If Lewis Carroll’s quintessential Victorian heroine Alice came to life, pressed fast forward and found herself slipping down a twenty-first-century rabbit hole, she’d no doubt feel quite at home if it culminated at the Bisazza Foundation on the outskirts of Vicenza, Italy. There may be no Queen of Hearts or Mad Hatter there. Instead, she’d find a monumental multicoloured chair that stands 3.2 meters high, a shimmering silver chandelier covered in 153,000 tesserae weighing some 850 kilos, and a wonderfully wacky mosaic-clad car that can actually be driven. At the end of her perambulation, she’d no doubt lie down for a nap in Arik Levy’s site-specific installation, RockChamber, whose shiny angular black forms give it more than a passing resemblance to a highly polished meteorite.
According to the Foundation’s vice-president Rossella Bisazza, “Its fascination is due to the fact of being in an environment that is almost outside reality.” For real-life visitors, the surreal nature of the experience is certainly enhanced by the Foundation’s location. It is situated at the heart of what could charitably be described as an unprepossessing industrial estate. Not exactly the kind of place where you’d expect to find creations by leading architects and designers, such as John Pawson, Richard Meier, Ettore Sottsass, Marcel Wanders, and Jaime Hayon! To add to its mystique, the building is hidden behind a tall bamboo hedge and only comes into view once you swing into its front courtyard, bordered by pristinely preened topiary. “We deliberately wanted people to turn the corner and enter a different, more beautiful world,” notes the Foundation’s president, Piero Bisazza.
For more than 60 years, it has very much been the world of the Bisazza family. It was there in 1956 that Piero and Rossella’s father Renato founded a mosaic manufacturing company, whose products were initially destined as cladding for the exterior of buildings. Things have since changed significantly and the former factory today houses the Foundation. The building’s transformation was orchestrated by the architect Carlo Dal Bianco, whose brief was to create clean orderly spaces, while retaining traces of the building’s industrial past. In response, he maintained the exposed concrete floors, kept in place marks left by the old furnaces and installed floor-to-ceiling windows that flood the vertiginously lofty interiors with natural light. For, what the Foundation may lack in terms of a glamorous location, it certainly makes up for in space. Its eleven rooms currently stretch over some 6,000 sq m, with an extra 1,500 sq m devoted to temporary exhibitions.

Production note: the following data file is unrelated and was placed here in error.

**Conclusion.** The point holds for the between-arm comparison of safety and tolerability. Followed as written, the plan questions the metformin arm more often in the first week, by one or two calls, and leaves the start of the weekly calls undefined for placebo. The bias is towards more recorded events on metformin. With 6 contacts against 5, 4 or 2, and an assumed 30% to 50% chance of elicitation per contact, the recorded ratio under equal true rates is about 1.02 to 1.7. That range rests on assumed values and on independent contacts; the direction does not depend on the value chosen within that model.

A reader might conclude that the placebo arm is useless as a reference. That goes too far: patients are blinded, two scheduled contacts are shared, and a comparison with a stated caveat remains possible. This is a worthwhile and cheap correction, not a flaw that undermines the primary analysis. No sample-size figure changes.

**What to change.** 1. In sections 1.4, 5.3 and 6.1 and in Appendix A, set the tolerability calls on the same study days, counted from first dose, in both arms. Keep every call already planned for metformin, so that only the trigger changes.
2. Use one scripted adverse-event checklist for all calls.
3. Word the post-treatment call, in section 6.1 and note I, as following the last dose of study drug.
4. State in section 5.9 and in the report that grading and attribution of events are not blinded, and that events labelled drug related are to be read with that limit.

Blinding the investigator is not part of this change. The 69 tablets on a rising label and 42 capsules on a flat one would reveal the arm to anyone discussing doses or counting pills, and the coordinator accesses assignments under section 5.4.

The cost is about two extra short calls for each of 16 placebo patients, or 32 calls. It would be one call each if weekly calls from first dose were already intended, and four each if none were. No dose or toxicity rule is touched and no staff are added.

A purely private non-profit initiative, the Foundation is more than anything an expression of the Bisazza family’s artistic passions. The genesis of the Foundation can also be traced back to the appointment of Alessandro Mendini as the firm’s first creative director in 1995. During his four-year tenure, he revolutionized both the company and the way its mosaic tiles were used. “With a 2 x 2 cm square,” he once said, “you can cover the entire surface of the world.” He not only employed them in his own architectural projects, such as stations for the Naples subway, the Groninger Museum in the Netherlands, and Swatch and Alessi stores, but also initiated collaborations with other designers, who started to create furniture, objects, and artistic installations using Bisazza’s tiny tesserae. “The goal was to step out of that closed, inward image of making pools and bathrooms,” he declared. The policy has been firmly embraced ever since. “Collaborating with contemporary designers and architects is integral to our company,” insists Piero. “It’s a way of making our product relevant for today.”